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Gojong Of Korea
Gojong (Hangul: 고종; Hanja: 高宗; RR: Gojong; MR: Kojong), the Emperor Gwangmu (Hangul: 광무제; Hanja: 光武帝; RR: Gwangmuje; MR: Kwangmuje; 8 September 1852 – 21 January 1919), was the twenty-sixth king of the Joseon
Joseon
dynasty and the first Emperor of Korea.Contents1 Biography1.1 Early Reign 1.2 External Pressures and Unequal Treaties 1.3 Imo Rebellion and Gapsin Coup 1.4 Peasant Revolts 1.5 Assassination of Queen Min 1.6 Anti-Japanese Sentiments in Korea 1.7 Korea Royal Refuge at the Russian Legation 1.8 Proclamation of Empire1.8.1 Emperor of Korea 1.8.2 After Abdication2 Family 3 Titles 4 Honours 5 His Era Name5.1 During the Joseon
Joseon
Dynasty 5.2 During the Korean Empire6 His Full Posthumous Name 7 Ancestry 8 Popular culture 9 See also 10 Notes 11 References 12 External linksBiography[edit] Early Reign[edit]King Gojong (later Emperor Gwangmu) in 1884
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Tianjin
Tianjin
Tianjin
([tʰjɛ́n.tɕín] ( listen)), formerly known in English as Tientsin, is a metropolis in northern coastal Mainland China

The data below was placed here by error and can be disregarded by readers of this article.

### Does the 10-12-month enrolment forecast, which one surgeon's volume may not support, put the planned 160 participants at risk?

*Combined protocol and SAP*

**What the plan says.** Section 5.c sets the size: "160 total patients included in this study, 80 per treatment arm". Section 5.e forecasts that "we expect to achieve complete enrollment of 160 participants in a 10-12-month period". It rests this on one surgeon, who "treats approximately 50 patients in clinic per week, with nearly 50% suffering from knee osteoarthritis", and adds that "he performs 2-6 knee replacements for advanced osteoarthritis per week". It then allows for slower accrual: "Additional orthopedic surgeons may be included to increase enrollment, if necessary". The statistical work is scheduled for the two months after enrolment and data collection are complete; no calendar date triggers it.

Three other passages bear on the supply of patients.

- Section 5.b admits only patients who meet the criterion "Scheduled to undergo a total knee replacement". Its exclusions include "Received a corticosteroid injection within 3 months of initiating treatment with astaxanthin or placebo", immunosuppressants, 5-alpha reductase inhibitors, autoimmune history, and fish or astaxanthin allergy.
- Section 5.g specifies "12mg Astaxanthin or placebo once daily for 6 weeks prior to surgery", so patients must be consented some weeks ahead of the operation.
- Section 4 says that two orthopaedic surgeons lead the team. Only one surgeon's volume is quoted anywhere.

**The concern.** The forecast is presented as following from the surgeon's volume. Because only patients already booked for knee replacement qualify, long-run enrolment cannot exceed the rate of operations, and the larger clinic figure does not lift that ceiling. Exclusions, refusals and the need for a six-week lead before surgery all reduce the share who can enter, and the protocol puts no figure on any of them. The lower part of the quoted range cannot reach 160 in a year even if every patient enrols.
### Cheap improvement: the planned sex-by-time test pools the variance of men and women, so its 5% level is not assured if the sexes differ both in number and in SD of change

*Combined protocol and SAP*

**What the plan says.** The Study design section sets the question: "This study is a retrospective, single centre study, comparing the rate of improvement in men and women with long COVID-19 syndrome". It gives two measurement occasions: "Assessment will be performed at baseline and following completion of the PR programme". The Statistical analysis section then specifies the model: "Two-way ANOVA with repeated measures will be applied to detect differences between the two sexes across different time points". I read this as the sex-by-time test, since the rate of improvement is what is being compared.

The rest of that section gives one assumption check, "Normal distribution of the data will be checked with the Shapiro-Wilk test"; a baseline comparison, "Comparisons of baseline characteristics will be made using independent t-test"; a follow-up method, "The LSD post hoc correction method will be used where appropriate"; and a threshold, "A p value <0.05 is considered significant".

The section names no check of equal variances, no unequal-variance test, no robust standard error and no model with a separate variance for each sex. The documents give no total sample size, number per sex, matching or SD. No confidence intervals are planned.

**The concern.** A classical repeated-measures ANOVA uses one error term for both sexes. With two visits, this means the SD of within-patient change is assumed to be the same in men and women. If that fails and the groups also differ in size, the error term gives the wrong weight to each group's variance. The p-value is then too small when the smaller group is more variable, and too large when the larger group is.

China
and one of the four national central cities of the country, with a total population of 15,469,500, and is also the world's 6th-most populous city proper.[3] It is governed as one of the four direct-controlled municipalities of the PRC and is thus under direct administration of the central government. Tianjin
Tianjin
borders Hebei Province and Beijing
Beijing
Municipality, bounded to the east by the Bohai Gulf portion of the Yellow Sea. Part of the Bohai Economic Rim, it is the largest coastal city in northern China. In terms of urban population, Tianjin
Tianjin
is the fourth largest in China, after Shanghai, Beijing, and Guangzhou
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Headgear
Headgear, headwear or headdress is the name given to any element of clothing which is worn on one's head. Headgears serve a variety of purposes:protection (against impact, cold, heat, rain and other precipitation, glare, sunburn, sunstroke, dust, contaminants, etc.) to keep hair contained or tidy decoration or fashion religious purposes medical purposes modesty; social convention distinction; a badge of office sport uniformContents1 Overview of headgear types1.1 Bonnets 1.2 Caps 1.3 Crowns 1.4 Fillets 1.5 Hair
Hair
covers 1.6 Hats 1.7 Helmets 1.8 Hoods 1.9 Masks 1.10
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Robe
A robe is a loose-fitting outer garment.[1][2] Unlike garments described as capes or cloaks, robes usually have sleeves